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Tuesday, August 28, 2007


by David Chorlton

You're minding your own business on a sunny day
when a man wearing a raincoat sidles up beside you
and before you have time to inquire
after his manner of dress he touches the sleeve
of your shirt with a Pssst to attract your attention.
He glances around, licks his lips, eyes you up and down
which makes you nervous, but he quickly acts
to reassure you that you're in no danger.
The weather today is idyllic. The stock market is in bloom
and there's a spring in everyone's step. Now this man
steps in front of you, peels back one side of his coat
to reveal a few inches of the lining. Do you want to see more?
Of course you do. So he shows you more. It's small print.
You didn't see this on TV and not this and not this
he salivates. You can't divert your attention
from the stories as he points to them, the one about
the victims of the war for which you're paying
and the one about who met with your senator before the vote
on health insurance. He's showing everything now,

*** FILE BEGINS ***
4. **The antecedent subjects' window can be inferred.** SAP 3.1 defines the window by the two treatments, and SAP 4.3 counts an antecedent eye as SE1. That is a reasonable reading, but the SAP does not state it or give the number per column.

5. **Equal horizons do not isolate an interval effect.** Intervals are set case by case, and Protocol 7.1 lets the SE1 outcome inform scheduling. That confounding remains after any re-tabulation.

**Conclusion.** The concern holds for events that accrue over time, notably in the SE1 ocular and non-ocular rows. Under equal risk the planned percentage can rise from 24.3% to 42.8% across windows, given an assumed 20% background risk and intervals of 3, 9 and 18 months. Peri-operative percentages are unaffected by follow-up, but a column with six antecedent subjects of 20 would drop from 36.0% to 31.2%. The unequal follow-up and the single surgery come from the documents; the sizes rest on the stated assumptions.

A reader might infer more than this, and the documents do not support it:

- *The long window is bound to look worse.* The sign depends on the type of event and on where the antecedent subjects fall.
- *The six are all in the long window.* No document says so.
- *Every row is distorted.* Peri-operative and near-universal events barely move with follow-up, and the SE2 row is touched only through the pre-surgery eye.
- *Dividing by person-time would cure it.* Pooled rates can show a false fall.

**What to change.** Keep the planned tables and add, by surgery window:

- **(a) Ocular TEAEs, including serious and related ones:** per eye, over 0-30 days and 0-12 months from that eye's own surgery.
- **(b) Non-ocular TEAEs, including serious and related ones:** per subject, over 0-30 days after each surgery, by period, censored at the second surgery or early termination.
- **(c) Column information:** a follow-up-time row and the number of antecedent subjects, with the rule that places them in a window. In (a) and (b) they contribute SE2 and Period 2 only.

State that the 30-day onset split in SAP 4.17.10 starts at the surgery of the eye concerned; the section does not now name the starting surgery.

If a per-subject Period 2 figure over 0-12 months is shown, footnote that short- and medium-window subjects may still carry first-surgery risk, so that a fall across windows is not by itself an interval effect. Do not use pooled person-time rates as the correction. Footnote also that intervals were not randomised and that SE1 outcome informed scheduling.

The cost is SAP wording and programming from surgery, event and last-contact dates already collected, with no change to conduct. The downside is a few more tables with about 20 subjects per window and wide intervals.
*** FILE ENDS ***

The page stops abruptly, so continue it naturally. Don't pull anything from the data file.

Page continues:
breathing heavily. Here's surveillance, torture, contributions
to campaigns that never end, memos leaked from secret
meetings and a list of scapegoats to activate in case
of national emergency. And he's off. There he goes
gripping the edges of his coat and laughing the way
a person laughs when nothing is funny anymore. When he acts
in good conscience and when he leaves
it's you who feels dirty.

David Chorlton lives in Phoenix, writes and paints and keeps track of local wildlife. His newest book, The Porous Desert, was published this summer by FutureCycle Press, and testifies to his having internalised the desert during the past twenty-nine years. Some of his art work can be seen at